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Managing our monkeys properly will free up time to deal with priorities

  • Published
  • By Chief Master Sgt. Jonathan Trampel
  • 92nd Maintenance Group Superintendent
Have you ever heard of the phrase, "Monkey on my back?" If you haven't, a monkey on the back is a phrase used to define a task or problem that needs to be solved.

As managers of Air Force resources, we are responsible for many monkeys from budgets to aircraft -- we manage all kinds of things. We also manage monkeys at home and the way we deal with monkeys is very important as it sends signals to our subordinates, or family members that we may not want to send. It could also create more work for ourselves. 

In his book, "The One Minute Manager Meets the Monkey," Kenneth Blanchard offers several examples of monkeys that we all take on when they should belong to somebody else. He also points out that by managing our monkeys properly we will free up time to deal with priorities like taking care of our Airmen and families. We'll begin with an example of a monkey.

Let's say I'm walking down the hall and run into one of my subordinates, who says, "Can I see you for a minute? We have a problem." I am always willing to listen and definitely want to be aware of any problems so I get sucked in. As I stand there and listen, I realize that I can help and this one is right up my alley. I offer to look over the problem since I know just enough about it that I know I will have to get involved and help out. I tell him, "This is very important but I don't have time to look at it right now. Let me think about it and I'll get back to you."

As an outsider looking in, you probably realize that I took the monkey squarely on my back. Before we ran into each other in the hallway, the monkey was on the subordinate's back. When we were discussing the matter, the monkey had a leg on both of our backs. But when I said, "Let me think it over and get back to you," the monkey moved squarely on to my back. Now consider the possibility that the monkey was actually part of my subordinate's job, and that he or she is perfectly capable of offering up solutions or even fixing the problem. When I allowed the monkey to jump on my back, I volunteered to do two things my subordinate should be capable of doing -- to take responsibility for the problem and to give a progress report on the problem.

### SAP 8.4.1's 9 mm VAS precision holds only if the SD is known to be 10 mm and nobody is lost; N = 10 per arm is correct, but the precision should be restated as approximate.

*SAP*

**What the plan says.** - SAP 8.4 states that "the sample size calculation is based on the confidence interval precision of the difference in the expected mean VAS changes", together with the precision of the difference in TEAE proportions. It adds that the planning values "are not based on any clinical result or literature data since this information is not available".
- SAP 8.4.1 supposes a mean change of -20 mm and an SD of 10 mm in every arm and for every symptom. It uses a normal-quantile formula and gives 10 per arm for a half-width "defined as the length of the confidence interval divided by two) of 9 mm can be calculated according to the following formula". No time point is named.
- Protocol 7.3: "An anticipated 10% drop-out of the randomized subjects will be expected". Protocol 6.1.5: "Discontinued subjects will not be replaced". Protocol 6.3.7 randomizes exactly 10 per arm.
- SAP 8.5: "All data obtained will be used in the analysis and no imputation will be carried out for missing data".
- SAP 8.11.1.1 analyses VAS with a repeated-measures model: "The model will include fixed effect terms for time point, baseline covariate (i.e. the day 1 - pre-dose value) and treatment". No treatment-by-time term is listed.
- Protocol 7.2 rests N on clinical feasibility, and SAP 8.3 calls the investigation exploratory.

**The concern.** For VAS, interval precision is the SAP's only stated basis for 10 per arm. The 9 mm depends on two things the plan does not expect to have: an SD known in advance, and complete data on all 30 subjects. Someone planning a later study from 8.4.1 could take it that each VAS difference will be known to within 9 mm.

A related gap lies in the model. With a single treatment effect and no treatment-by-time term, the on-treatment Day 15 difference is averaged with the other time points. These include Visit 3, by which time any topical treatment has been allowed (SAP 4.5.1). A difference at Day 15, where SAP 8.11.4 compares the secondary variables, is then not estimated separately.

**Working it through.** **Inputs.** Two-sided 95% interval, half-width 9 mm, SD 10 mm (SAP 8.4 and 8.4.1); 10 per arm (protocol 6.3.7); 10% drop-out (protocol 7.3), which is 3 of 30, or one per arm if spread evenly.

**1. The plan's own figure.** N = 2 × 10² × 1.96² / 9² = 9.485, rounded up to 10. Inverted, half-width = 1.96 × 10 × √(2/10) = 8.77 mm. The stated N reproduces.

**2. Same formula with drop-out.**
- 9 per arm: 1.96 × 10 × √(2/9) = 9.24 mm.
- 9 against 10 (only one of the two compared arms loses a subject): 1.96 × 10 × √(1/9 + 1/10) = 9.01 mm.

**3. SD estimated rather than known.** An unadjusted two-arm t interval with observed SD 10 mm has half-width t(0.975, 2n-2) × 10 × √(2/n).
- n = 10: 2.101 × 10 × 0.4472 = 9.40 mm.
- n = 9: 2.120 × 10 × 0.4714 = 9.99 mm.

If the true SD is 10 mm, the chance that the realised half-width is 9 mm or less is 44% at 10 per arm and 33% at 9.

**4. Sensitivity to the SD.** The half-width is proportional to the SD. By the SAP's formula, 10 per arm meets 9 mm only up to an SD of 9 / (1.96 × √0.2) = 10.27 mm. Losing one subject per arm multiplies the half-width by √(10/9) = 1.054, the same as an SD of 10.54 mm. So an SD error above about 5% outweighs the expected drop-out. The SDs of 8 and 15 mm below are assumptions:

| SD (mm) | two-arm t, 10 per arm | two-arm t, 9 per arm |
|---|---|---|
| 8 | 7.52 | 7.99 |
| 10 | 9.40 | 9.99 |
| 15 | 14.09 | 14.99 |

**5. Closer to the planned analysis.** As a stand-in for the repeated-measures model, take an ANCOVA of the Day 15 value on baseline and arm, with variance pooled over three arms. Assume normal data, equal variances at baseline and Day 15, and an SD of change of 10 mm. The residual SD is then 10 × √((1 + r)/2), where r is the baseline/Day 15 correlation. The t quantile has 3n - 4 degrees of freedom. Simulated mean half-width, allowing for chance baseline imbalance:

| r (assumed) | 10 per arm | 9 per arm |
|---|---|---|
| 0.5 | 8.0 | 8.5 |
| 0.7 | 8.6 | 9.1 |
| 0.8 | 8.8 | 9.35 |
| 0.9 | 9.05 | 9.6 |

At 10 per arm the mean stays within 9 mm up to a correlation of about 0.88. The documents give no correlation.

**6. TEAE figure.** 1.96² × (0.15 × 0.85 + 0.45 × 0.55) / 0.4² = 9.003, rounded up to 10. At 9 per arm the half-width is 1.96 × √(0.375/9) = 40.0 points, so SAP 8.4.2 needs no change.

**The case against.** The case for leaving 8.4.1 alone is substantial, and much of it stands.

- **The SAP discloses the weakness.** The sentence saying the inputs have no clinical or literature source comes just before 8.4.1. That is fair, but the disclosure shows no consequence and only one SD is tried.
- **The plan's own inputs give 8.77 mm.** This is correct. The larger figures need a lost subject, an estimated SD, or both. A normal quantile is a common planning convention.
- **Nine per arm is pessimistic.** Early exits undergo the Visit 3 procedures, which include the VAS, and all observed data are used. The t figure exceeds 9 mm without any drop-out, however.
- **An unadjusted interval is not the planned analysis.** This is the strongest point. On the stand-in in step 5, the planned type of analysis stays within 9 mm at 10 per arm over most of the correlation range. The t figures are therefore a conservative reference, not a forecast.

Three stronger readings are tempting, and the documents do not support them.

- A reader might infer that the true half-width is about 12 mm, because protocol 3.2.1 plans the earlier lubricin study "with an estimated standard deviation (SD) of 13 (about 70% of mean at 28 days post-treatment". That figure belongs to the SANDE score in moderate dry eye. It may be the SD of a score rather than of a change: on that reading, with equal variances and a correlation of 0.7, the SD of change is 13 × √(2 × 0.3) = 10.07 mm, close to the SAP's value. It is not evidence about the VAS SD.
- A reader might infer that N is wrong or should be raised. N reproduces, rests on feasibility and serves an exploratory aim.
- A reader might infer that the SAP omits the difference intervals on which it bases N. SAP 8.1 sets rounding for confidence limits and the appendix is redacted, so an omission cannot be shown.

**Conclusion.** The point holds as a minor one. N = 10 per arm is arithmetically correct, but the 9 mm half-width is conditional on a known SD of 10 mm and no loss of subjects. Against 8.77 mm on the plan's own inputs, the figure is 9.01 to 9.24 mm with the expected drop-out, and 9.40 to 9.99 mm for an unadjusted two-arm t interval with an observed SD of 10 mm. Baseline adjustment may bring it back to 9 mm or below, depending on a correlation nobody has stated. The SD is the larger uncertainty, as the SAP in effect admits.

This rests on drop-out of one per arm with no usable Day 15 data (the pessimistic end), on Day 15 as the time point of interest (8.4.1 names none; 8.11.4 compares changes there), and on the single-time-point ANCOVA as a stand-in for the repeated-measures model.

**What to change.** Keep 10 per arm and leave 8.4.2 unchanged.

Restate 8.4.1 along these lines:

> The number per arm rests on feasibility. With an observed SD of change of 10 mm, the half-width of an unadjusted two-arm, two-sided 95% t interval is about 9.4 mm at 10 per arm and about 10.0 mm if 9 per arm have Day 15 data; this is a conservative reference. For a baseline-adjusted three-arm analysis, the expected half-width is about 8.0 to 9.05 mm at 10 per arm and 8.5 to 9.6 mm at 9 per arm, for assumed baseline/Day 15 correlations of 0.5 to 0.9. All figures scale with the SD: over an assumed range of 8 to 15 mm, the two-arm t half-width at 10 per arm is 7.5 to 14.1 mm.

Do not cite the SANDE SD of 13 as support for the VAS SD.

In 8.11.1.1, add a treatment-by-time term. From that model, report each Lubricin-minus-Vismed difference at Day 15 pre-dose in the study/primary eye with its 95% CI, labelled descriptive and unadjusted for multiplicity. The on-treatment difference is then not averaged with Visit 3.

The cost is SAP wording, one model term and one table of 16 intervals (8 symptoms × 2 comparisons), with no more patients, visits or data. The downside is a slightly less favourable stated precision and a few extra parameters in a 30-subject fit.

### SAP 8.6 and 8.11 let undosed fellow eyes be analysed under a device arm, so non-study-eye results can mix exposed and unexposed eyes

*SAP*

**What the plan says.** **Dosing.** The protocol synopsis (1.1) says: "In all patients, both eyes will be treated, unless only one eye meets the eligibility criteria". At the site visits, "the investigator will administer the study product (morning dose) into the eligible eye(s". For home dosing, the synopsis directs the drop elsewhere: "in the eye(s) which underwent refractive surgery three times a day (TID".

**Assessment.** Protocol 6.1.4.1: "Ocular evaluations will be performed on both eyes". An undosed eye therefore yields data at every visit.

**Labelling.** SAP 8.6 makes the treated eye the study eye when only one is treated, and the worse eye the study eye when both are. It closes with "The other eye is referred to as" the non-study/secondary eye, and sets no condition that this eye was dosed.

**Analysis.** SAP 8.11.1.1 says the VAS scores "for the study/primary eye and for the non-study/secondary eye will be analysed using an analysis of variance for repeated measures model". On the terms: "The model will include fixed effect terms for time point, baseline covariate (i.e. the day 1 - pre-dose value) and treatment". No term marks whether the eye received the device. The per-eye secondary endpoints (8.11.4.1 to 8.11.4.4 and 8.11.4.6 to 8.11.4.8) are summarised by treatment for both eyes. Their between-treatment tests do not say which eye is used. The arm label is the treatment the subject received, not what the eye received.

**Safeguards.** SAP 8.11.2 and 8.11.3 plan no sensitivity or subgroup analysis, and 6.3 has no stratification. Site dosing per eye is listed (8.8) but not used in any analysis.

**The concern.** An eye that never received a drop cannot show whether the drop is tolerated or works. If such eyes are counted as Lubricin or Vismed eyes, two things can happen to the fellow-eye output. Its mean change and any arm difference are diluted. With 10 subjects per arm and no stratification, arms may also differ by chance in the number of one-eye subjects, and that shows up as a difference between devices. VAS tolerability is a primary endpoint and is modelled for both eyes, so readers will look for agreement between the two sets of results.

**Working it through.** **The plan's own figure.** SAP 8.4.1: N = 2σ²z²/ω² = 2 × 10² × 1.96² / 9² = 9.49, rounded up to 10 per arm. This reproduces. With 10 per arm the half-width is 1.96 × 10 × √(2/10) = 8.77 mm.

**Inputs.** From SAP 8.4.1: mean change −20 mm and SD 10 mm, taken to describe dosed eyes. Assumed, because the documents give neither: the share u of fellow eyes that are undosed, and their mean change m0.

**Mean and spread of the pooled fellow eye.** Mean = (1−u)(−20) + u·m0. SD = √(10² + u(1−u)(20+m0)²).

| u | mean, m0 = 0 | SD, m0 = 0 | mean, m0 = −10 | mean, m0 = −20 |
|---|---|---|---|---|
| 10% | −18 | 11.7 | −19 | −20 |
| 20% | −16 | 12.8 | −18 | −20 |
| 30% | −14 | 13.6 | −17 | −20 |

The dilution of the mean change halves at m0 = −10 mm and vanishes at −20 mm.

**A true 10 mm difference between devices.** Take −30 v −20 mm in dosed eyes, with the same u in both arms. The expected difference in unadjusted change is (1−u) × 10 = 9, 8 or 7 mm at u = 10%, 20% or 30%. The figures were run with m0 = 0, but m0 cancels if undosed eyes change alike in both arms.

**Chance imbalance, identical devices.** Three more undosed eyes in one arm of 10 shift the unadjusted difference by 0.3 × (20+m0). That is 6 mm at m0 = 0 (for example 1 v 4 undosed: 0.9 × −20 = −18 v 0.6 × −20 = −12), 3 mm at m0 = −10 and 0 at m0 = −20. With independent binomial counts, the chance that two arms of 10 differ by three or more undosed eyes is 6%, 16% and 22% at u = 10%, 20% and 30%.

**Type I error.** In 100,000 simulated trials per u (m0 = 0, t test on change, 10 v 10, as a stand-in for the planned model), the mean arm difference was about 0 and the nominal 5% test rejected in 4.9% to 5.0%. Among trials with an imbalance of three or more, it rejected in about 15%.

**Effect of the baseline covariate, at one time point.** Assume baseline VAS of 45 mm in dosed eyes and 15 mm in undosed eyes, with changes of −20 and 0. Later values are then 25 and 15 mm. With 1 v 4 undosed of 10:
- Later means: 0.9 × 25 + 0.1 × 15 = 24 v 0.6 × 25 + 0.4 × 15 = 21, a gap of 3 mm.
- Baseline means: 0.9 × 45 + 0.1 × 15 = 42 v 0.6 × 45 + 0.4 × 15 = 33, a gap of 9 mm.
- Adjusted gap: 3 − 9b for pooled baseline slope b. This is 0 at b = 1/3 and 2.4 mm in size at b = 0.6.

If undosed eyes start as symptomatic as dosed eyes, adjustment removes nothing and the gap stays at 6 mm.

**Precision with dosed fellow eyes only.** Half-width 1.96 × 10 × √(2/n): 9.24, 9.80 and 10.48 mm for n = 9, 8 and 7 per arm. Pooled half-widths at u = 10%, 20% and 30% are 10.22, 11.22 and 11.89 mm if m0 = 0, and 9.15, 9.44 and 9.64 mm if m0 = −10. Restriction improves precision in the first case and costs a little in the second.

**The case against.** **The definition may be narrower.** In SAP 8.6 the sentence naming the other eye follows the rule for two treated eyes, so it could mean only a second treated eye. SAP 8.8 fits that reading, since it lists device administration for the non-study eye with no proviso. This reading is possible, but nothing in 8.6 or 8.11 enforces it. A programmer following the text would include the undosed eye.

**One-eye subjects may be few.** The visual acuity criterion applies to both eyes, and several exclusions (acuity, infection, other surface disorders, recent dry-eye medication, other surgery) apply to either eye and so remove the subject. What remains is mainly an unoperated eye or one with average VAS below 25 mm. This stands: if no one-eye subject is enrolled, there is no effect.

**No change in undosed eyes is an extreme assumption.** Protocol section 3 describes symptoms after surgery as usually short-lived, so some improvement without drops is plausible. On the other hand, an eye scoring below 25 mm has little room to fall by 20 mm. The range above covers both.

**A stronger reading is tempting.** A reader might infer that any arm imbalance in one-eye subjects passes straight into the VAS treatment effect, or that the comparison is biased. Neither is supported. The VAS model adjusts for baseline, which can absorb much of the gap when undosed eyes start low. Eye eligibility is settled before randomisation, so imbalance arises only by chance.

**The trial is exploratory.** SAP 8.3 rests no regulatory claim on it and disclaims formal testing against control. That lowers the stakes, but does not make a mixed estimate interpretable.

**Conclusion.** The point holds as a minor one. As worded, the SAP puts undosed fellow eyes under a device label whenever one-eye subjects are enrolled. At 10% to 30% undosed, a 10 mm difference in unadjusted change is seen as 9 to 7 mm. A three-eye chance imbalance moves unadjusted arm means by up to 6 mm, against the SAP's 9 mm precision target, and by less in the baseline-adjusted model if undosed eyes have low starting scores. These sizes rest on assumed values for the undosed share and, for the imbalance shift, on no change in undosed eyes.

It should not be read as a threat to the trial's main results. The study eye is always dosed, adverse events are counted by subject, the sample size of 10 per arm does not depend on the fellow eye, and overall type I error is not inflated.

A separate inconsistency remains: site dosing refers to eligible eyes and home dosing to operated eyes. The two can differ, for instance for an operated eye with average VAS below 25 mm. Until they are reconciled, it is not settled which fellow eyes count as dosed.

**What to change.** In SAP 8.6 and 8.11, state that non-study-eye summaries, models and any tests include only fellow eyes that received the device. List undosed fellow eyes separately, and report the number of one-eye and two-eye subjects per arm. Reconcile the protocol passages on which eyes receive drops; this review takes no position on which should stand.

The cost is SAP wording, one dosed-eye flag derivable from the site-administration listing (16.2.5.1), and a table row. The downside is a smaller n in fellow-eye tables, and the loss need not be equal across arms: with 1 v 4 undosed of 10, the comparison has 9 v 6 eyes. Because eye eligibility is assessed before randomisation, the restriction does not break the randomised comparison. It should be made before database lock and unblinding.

Kenneth Blanchard points out, "For every problem there are two parties, one to work it and one to supervise it." When I acquired this monkey, I became the worker and my subordinate became the supervisor. Now, he or she can come to me looking for progress reports.

Just imagine how many times this happens at work and think of the message it sends. "I want all of the monkeys," or, "You aren't capable of fixing this problem -- only I am," and once that message is sent beware because the monkeys will now fly onto your back.

Now let's give another example that might be nearer and dearer to us and our spouses. Let's say Jimmy comes home from baseball practice and is all excited because he has just made the varsity team. But, he is going to need a ride to practice three times a week.

What was great news, when he told you, quickly turned sour as you and your spouse are both very busy and just don't have time to take him to practice. As you pass the bad news on to Jimmy that you just can't find the time to take him to all of the practices you realize, "I could call some parents of the other team members and see if they could give you a ride." Jimmy agrees! Then off he goes to wash up for dinner and enjoy the evening while watching television. Congratulations, you now have another monkey on your back.

In this instance Jimmy is fully capable of calling his friends and setting up transportation, but you took that option right out of his hands. He probably could have learned some responsibility and problem-solving skills in the process.

When we take on other people's monkeys, we make them dependent on us and in the process we cripple them by doing things for them. Some managers have become very good at taking on everybody else's problems and neglecting their own problems.

What I learned from Kenneth Blanchard in this book is that the more I take on other people's monkeys, the less time I have to take care of my own monkeys. And, in the process, the less time I have with my Airmen and family. Also, the more people become dependent on me, the less likely they are to fix problems on their own.

It is empowering when people solve their own problems and helps them grow. It is part of our charge as Air Force managers to train our replacements to the extent in which we get our Airmen to manage work and problems on their own. A testament to how well you have done is when you have more time to spend with your Airmen.